The Centers for Disease Control and Prevention (CDC) recently reported that the epidemic of drug-resistant germs in the U.S. has become a grave concern—with over two million people now being infected every year. Moreover, these infections cause approximately 23,000 deaths on an annual basis, and these numbers are only expected to grow until some type of solution is acquired. The problem is that up to half of all prescriptions for antibiotics are, in fact, unnecessary, and now none of them are strong enough to kill these developing superbugs. One example is a group of ‘nightmare’ bacteria (known as CREs) that resist even the strongest antibiotics, which includes Klebsiella Pneumoniae that saw a 550% spike in infection rate between 2001 and 2011.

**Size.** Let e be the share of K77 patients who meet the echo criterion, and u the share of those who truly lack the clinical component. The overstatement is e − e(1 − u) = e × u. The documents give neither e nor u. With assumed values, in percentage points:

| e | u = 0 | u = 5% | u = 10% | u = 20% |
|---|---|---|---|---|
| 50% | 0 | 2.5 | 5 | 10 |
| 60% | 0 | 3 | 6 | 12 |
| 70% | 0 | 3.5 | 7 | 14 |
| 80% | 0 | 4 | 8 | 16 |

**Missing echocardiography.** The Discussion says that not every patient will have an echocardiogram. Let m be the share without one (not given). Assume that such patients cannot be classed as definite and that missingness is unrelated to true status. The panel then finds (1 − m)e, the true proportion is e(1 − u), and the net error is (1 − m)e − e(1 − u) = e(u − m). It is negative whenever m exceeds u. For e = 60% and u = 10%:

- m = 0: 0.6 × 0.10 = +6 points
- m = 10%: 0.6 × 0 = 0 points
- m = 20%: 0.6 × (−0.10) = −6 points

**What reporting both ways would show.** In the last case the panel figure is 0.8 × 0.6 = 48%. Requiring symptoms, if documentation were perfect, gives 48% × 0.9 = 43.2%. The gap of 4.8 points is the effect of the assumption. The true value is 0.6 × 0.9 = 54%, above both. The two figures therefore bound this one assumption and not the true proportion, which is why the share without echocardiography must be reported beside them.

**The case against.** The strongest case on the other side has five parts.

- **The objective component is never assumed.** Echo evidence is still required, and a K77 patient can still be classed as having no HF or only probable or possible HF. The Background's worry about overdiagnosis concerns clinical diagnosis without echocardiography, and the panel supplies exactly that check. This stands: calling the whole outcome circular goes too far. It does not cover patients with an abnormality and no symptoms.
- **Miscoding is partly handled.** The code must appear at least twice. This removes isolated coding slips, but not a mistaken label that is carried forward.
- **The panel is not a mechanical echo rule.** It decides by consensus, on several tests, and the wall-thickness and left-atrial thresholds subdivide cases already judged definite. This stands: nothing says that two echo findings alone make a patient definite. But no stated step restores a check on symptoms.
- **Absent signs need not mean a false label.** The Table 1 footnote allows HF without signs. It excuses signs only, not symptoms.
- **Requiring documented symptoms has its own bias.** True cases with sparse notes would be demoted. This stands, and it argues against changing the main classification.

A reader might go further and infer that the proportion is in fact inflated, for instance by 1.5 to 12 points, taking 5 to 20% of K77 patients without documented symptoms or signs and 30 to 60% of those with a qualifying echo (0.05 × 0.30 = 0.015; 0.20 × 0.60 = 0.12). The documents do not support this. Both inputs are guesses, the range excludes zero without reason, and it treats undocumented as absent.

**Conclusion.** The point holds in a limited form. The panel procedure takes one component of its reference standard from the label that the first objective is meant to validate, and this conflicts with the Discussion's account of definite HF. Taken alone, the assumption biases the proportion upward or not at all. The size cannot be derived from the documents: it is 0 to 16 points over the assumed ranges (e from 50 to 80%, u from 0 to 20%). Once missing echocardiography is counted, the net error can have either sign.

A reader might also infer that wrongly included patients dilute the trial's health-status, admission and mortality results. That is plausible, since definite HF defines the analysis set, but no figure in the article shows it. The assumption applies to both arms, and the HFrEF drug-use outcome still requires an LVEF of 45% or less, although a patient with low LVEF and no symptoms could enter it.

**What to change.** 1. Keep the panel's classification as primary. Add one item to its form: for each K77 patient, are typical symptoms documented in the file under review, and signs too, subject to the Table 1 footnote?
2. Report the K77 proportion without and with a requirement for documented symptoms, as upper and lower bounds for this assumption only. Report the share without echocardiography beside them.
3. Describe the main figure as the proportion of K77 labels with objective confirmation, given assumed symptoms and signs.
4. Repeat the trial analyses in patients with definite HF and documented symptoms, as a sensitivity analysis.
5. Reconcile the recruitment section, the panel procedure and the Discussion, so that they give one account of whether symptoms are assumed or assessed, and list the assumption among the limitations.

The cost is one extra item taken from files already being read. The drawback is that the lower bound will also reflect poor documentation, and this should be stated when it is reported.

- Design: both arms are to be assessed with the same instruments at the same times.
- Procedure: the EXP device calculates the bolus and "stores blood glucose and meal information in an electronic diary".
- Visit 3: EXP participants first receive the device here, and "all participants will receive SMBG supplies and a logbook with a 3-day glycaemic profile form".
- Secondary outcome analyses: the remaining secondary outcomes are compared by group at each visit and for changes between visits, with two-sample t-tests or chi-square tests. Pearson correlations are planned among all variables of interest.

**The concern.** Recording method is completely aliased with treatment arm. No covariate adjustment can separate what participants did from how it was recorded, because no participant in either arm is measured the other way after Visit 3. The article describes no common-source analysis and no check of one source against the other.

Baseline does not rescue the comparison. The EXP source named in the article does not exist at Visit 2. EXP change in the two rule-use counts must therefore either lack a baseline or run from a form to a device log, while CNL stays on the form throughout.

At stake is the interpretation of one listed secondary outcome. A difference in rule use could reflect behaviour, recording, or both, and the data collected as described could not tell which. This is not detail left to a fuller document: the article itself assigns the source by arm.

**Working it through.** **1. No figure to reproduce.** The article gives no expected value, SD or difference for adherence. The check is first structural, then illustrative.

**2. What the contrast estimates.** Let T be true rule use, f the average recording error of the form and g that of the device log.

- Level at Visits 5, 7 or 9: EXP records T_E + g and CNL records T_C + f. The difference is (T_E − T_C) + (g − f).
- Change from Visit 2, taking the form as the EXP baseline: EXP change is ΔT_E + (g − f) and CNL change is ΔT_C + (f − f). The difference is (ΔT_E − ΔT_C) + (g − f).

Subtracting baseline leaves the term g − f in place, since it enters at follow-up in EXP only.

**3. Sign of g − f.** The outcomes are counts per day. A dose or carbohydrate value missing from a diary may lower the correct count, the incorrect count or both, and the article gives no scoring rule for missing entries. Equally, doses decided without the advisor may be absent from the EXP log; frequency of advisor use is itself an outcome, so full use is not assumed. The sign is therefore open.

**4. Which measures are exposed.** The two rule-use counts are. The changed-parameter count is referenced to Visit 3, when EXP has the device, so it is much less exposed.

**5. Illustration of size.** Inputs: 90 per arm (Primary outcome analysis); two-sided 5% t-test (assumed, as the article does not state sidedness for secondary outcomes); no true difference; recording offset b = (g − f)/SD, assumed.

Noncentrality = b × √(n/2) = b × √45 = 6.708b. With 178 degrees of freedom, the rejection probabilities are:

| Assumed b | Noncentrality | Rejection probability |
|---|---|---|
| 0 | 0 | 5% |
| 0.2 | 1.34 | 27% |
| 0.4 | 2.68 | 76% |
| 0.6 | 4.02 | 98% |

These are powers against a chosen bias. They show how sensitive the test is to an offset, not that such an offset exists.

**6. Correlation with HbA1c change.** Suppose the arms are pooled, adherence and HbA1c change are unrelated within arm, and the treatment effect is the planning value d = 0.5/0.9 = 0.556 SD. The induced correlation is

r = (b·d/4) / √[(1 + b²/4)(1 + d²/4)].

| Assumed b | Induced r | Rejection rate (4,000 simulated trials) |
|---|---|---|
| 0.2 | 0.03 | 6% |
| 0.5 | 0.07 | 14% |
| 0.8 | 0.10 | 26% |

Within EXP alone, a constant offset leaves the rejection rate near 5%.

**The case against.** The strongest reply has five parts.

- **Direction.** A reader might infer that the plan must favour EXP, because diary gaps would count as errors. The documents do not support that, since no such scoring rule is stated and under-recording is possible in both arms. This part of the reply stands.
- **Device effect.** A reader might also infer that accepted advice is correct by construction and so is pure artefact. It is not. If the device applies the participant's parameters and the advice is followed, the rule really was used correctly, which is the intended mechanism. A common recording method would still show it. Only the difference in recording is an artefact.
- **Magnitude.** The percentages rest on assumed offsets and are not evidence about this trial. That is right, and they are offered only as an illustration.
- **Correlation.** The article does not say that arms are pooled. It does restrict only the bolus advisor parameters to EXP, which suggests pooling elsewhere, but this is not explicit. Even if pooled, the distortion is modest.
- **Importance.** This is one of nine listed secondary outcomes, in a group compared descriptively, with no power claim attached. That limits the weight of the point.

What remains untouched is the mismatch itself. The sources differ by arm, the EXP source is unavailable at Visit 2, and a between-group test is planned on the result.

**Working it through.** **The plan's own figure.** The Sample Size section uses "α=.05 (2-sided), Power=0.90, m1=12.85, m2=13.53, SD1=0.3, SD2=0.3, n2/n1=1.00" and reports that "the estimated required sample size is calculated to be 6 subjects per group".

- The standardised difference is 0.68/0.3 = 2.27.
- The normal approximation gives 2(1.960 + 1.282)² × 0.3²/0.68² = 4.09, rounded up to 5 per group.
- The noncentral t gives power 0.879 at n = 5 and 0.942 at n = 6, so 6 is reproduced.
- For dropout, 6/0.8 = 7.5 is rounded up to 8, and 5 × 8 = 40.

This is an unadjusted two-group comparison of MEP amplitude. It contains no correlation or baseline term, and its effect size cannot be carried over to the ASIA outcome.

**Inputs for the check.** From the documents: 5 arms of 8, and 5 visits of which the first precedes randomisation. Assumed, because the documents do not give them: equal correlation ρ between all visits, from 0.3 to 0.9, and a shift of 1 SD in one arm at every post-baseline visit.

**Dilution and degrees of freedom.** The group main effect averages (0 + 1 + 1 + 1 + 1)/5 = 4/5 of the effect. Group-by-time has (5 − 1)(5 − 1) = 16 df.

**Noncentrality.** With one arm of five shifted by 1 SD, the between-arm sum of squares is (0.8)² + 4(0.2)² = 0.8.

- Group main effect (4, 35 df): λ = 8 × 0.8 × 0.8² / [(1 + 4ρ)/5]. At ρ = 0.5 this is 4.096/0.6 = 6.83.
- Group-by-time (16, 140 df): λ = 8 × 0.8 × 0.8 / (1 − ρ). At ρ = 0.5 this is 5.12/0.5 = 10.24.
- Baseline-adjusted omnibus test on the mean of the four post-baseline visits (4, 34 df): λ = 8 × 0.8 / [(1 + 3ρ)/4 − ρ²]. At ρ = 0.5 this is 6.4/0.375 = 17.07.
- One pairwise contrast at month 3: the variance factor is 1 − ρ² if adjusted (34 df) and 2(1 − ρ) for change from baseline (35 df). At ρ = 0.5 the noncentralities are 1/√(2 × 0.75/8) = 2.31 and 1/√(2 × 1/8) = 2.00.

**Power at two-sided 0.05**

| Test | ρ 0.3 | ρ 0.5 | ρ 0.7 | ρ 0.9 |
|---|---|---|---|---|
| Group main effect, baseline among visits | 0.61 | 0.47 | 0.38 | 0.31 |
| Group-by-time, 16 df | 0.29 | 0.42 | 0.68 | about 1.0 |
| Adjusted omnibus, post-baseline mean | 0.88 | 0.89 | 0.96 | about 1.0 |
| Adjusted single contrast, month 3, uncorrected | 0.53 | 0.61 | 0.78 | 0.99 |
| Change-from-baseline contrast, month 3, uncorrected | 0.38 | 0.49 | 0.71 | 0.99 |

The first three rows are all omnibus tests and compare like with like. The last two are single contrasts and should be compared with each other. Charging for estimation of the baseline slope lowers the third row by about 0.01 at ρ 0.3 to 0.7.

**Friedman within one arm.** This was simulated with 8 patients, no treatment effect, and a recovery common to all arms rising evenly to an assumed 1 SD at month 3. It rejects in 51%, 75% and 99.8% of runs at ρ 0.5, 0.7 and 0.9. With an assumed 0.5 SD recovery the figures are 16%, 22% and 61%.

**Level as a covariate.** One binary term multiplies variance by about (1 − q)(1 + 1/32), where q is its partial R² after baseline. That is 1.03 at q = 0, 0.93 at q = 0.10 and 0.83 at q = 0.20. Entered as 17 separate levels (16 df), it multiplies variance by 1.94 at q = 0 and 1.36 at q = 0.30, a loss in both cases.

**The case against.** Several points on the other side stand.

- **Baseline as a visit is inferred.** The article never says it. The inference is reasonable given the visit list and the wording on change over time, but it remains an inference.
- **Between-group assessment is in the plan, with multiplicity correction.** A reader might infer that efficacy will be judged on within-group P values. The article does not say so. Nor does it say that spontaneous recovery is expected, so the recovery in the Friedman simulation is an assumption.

The following is a list of additional facts that the CDC included in their recent report:
- The biggest threat is the drug-resistant germ known as C. difficile, which has many undesirable side effects and is now being treated by a transplant of ‘good bacteria’ from other healthy patients.
- A key example of how quickly bacteria becomes resistant to drugs is Methicillin-resistant Staphylococcus aureas (MRSA)—which evolved just two years after methicillin hit the market in 1960.
- The latest antibiotic to be introduced to the public was in 2010 with ceftaroline; unfortunately, within just one year, the first staph germ emerged that completely resisted its effects.
- Other problems compounding the overuse of antibiotics are when people do not finish taking their entire prescription, and the heavy supply of antibiotics given to farm animals that are not sick in the first place.
For more information on this topic, check out the following resources:
- CDC Threat Report 2013 - Centers for Disease Control and Prevention
- How to Thwart ‘Superbugs’? You say – USA Today